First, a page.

• Cash needs: Perhaps most important, creating a budget allows you to determine your cash needs and the sources of cash inflows for your business. The budgeting process includes a cash roll forward, which takes each month’s beginning balance, adds cash inflows and subtracts cash outflows. That same sporting goods company, for example, will have cash inflows from sales and cash outflows to purchase inventory, pay employees, etc. The cash roll forward determines if you have sufficient cash to operate each month.

The process of creating a budget gives small business owners a greater understanding of their operation and empowers them to make informed decisions.

How to Start Building a Budget

To create a budget, you need financial information to serve as a starting point. If you haven’t started your business yet, you need to make some assumptions about your financial statements.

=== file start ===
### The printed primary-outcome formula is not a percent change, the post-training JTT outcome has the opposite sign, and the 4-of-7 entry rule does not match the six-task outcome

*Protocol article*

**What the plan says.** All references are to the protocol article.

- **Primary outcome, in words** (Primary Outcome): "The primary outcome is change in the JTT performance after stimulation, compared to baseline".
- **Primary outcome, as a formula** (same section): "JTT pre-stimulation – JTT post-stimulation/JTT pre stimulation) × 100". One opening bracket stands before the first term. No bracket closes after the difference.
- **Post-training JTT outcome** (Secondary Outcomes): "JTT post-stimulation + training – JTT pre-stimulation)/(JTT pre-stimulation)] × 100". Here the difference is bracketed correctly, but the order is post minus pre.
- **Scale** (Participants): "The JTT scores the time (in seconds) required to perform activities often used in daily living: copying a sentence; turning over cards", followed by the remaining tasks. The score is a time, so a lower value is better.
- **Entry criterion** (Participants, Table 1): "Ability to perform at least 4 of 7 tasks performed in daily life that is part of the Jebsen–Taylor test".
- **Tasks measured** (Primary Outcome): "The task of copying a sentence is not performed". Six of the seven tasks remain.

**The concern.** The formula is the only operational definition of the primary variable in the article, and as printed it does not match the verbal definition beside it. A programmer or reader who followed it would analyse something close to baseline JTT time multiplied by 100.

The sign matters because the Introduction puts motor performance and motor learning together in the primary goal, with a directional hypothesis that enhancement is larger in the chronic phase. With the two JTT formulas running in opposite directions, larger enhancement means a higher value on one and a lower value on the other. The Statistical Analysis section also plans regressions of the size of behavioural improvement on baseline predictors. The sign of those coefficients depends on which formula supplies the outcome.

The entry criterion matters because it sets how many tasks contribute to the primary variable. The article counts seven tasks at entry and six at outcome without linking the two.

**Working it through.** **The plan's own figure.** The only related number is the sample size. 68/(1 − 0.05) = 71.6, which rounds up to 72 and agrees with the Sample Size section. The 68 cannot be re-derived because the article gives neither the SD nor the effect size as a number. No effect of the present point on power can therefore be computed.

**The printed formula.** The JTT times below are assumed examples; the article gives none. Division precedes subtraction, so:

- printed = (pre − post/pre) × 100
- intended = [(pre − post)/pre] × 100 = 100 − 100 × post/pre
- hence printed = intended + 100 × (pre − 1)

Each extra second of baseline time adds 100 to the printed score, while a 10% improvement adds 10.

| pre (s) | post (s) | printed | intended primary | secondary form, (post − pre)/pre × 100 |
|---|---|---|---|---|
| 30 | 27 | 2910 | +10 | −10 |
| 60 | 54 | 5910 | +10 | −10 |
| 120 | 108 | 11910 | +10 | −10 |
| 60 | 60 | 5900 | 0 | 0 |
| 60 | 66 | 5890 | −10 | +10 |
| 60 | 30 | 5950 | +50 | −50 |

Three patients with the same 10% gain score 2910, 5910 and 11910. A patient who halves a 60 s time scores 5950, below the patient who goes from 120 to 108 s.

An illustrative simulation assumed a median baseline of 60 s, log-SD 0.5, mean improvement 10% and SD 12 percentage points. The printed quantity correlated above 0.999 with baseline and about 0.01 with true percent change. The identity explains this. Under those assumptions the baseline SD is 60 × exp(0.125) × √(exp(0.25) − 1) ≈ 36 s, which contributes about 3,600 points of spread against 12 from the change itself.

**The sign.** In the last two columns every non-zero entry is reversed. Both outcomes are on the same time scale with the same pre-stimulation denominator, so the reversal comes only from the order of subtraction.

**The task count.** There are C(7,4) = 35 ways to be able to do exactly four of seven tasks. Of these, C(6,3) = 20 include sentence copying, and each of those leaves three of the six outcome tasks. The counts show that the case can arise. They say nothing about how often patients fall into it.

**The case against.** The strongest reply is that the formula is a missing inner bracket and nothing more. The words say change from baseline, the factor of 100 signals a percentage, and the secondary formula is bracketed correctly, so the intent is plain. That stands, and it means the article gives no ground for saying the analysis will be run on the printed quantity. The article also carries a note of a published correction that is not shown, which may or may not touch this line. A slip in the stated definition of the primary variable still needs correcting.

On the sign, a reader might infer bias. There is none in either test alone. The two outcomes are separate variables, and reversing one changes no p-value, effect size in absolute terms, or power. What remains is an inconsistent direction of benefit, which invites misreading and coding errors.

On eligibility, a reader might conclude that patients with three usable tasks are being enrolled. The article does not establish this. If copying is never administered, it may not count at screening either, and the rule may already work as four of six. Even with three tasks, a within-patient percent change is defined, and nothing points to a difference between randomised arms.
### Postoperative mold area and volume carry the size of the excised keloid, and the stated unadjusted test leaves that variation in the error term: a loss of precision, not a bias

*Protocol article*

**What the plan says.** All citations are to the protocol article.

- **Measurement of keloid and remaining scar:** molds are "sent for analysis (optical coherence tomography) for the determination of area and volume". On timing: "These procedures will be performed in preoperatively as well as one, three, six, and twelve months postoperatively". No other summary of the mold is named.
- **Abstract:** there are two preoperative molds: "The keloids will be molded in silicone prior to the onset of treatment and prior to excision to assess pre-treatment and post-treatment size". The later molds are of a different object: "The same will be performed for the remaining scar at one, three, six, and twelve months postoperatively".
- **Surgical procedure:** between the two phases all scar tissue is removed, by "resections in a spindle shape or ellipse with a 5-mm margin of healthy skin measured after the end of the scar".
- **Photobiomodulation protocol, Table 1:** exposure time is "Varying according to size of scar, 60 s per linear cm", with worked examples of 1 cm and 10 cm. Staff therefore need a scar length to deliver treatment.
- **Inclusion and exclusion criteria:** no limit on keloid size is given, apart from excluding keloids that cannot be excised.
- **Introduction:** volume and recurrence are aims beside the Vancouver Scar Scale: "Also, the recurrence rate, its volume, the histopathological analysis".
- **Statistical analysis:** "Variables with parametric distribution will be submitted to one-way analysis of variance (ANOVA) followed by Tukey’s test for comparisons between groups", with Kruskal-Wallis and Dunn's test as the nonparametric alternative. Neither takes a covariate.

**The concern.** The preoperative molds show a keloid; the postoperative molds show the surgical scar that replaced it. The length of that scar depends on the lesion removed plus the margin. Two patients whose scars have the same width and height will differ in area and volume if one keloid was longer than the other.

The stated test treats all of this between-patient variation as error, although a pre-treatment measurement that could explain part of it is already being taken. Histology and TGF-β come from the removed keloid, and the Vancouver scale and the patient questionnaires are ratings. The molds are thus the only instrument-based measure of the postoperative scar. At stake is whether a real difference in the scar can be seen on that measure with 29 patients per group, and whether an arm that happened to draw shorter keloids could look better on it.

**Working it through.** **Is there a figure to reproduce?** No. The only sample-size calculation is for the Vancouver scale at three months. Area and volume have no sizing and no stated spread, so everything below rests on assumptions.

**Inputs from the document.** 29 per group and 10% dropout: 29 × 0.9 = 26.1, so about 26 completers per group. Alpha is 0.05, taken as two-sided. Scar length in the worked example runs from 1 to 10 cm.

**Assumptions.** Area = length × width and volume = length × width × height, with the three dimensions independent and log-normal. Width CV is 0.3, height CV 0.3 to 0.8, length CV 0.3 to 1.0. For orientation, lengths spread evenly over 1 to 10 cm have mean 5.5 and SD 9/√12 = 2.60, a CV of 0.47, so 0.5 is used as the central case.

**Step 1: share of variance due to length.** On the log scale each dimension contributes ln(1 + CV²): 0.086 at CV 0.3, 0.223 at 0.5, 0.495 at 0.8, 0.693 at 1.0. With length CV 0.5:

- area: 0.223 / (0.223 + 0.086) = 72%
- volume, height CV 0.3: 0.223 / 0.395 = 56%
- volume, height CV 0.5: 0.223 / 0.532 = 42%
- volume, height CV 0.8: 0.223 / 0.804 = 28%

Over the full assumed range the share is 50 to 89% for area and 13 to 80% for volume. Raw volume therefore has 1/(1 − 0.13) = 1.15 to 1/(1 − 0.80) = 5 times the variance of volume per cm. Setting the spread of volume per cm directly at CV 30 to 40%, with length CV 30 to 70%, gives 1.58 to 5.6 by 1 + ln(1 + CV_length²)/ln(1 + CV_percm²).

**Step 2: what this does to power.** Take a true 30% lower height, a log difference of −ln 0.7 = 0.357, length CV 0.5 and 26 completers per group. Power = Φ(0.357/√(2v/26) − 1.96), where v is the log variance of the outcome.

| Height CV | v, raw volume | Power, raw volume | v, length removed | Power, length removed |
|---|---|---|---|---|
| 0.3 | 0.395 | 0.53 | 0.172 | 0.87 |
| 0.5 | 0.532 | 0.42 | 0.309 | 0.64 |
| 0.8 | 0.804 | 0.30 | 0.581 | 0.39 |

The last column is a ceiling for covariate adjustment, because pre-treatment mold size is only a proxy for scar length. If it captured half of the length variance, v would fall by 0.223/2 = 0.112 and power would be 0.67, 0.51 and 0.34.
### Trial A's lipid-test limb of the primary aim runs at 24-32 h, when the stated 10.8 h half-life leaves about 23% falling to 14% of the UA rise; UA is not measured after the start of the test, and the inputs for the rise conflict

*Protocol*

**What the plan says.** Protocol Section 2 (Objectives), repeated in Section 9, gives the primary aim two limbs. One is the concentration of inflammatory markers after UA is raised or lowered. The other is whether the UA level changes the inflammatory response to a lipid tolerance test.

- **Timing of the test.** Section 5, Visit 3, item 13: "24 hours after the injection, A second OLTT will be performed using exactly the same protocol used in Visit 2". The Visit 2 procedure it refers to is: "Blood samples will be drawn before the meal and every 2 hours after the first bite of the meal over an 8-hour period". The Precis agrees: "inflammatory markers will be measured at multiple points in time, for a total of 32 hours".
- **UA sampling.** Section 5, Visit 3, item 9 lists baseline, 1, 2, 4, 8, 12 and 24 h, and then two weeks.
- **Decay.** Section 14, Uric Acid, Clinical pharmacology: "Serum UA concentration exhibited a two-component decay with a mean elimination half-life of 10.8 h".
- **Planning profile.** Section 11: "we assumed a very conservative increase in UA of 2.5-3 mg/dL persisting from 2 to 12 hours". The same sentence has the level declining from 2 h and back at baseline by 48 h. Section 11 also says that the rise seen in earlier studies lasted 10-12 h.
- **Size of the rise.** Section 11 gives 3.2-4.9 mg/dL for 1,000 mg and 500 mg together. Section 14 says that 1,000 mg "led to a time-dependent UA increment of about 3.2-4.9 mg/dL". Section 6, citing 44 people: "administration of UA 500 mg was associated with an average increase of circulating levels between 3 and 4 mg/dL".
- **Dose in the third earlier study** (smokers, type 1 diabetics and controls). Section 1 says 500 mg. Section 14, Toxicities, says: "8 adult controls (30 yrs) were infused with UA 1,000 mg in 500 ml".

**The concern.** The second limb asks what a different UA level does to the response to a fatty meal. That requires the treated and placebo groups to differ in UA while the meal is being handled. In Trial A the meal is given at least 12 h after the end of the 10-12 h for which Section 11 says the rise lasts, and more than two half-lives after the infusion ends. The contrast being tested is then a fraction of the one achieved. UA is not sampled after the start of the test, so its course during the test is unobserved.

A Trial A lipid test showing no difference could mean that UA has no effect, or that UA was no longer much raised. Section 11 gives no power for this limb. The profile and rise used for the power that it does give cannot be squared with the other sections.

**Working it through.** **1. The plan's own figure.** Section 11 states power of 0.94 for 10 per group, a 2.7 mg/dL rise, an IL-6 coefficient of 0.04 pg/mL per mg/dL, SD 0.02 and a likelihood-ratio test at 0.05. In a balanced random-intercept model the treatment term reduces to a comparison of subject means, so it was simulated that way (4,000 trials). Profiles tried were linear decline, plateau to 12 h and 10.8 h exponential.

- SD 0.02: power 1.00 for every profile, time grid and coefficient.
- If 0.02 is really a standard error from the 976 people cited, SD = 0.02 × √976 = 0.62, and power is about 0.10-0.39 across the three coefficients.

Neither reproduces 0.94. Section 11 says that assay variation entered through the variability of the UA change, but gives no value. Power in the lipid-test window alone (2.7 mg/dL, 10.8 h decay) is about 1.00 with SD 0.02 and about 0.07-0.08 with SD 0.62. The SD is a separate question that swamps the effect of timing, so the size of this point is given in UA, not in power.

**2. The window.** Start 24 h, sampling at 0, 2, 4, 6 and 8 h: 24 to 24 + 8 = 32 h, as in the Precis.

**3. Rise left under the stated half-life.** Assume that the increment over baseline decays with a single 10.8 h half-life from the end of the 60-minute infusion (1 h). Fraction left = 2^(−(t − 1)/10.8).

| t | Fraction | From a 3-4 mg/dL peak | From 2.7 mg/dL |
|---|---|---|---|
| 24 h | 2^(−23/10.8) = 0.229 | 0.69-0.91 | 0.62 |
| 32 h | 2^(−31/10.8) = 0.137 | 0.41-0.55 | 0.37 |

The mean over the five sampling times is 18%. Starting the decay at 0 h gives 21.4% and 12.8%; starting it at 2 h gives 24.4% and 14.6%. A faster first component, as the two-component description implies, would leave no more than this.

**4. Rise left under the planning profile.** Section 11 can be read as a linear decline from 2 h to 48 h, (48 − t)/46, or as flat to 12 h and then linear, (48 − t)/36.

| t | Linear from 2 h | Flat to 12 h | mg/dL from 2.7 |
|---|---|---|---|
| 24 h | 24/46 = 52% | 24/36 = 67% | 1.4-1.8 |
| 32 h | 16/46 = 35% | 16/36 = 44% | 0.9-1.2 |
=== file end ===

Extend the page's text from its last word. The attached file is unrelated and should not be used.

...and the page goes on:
Assume, for example, that Jenny owns Playground Sporting Goods, a retail sporting goods store. Playground just finished its first full year of operations, and Jenny has financial information posted in a spreadsheet.

Before starting the process of analyzing her financial data, Jenny’s first step should be to purchase accounting software. Using accounting software to operate her business has several advantages.

  • Accuracy: Accounting software has automated checks to help ensure that the data you input is correct. For example, a software program will alert you, if you try to post a journal entry that doesn’t balance the total dollar amount of debits and credits. Using an excel document increases the risk of an input error or the risk that a set of excel spreadsheets are not properly linked.